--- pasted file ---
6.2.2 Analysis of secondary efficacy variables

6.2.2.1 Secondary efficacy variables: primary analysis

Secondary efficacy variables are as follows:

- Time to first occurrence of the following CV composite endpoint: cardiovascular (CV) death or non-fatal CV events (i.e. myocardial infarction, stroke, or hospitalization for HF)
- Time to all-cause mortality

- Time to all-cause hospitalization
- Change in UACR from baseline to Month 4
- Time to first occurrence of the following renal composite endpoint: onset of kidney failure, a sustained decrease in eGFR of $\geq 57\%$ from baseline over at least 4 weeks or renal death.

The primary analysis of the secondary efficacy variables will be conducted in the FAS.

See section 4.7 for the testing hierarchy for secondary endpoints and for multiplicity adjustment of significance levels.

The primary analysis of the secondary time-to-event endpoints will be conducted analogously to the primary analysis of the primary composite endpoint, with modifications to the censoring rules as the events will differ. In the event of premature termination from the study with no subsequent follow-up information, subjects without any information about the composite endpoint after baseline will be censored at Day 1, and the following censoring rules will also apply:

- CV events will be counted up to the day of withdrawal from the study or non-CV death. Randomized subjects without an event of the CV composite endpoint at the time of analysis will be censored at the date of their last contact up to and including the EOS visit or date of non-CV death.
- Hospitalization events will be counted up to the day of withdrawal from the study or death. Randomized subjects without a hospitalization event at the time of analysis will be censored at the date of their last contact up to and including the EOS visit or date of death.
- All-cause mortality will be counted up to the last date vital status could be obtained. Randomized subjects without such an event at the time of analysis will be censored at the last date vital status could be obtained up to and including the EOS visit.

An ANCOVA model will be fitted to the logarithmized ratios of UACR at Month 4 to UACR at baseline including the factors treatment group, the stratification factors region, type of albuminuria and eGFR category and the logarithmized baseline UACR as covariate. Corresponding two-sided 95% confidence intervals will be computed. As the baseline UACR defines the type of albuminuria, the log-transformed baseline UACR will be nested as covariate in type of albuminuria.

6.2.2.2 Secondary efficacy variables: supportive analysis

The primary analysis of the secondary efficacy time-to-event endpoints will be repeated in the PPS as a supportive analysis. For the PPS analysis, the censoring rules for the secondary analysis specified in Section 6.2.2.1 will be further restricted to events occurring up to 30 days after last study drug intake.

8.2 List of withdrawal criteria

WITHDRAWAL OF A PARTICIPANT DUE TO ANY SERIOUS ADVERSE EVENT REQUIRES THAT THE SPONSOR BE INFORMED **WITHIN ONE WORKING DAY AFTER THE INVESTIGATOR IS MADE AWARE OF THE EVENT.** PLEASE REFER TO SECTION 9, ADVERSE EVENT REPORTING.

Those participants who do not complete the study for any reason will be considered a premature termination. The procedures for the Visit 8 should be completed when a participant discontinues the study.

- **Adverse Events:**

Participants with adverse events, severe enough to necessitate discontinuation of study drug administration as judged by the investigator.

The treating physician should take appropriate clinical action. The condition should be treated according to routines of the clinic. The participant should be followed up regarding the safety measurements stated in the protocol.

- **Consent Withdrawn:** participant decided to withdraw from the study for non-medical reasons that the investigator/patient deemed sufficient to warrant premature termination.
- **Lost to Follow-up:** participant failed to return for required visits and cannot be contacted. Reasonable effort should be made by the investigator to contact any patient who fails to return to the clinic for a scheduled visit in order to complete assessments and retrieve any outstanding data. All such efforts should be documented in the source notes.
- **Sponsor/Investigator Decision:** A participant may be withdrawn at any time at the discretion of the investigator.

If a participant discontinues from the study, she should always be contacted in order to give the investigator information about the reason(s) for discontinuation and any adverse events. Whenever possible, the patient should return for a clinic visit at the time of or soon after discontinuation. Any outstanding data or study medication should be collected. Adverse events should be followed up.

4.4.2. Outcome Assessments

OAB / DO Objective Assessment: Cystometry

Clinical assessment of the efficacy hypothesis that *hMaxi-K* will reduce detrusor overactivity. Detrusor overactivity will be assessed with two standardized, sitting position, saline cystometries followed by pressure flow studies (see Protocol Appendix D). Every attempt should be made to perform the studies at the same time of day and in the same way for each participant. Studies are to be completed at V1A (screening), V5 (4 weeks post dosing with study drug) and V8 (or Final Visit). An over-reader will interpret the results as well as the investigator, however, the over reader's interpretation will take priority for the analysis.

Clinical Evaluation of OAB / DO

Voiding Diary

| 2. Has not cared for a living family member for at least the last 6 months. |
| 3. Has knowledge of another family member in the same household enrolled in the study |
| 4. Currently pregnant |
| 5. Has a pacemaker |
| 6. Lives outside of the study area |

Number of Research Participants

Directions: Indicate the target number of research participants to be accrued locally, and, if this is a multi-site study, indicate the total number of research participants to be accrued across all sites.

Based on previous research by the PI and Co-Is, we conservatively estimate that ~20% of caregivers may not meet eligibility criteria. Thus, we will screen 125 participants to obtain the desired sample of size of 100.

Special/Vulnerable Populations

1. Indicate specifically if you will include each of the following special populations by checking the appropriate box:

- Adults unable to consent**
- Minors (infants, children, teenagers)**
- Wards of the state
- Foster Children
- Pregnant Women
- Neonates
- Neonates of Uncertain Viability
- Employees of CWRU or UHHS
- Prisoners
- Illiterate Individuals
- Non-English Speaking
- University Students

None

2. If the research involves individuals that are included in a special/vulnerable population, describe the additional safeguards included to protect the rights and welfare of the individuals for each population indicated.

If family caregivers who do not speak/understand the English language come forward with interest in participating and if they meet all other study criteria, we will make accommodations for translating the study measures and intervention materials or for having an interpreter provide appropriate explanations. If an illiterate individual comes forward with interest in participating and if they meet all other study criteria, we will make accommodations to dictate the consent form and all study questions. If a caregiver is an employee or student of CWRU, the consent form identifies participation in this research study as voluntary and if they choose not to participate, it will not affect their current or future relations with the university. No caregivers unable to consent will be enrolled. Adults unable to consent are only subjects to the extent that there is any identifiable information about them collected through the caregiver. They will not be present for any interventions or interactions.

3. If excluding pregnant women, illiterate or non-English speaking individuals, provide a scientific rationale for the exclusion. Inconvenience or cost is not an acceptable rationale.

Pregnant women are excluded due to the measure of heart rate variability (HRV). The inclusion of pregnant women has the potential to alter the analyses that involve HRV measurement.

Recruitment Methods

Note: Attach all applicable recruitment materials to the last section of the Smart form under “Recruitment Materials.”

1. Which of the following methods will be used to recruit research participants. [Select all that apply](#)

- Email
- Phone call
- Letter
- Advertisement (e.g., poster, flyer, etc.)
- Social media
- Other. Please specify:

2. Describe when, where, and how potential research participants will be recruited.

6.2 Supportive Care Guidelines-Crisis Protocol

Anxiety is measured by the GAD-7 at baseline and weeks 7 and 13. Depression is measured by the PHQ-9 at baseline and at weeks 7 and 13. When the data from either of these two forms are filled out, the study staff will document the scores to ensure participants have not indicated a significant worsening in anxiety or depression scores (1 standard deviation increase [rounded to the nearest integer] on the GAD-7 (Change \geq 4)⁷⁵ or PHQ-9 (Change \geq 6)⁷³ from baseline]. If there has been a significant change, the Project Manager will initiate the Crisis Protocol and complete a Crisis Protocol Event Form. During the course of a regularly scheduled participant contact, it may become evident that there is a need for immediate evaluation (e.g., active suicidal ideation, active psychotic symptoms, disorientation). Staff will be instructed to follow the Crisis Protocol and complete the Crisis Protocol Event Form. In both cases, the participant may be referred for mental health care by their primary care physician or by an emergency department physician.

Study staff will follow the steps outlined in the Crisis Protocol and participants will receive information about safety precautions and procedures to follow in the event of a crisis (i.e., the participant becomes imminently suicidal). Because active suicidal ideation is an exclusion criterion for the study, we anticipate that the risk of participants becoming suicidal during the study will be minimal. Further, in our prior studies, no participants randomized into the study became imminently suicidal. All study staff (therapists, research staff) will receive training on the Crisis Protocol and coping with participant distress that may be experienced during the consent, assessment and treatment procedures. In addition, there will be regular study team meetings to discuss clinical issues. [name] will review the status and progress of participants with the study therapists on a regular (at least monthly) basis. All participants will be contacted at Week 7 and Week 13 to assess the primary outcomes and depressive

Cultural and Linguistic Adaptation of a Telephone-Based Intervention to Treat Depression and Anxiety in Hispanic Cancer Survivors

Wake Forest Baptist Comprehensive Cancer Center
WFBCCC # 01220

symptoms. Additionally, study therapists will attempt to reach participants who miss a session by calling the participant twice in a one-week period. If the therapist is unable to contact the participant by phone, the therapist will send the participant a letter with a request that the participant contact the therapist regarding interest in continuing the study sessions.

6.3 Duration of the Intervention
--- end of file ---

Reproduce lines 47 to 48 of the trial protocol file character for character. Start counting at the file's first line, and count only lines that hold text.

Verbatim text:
- Pregnant Women
- Neonates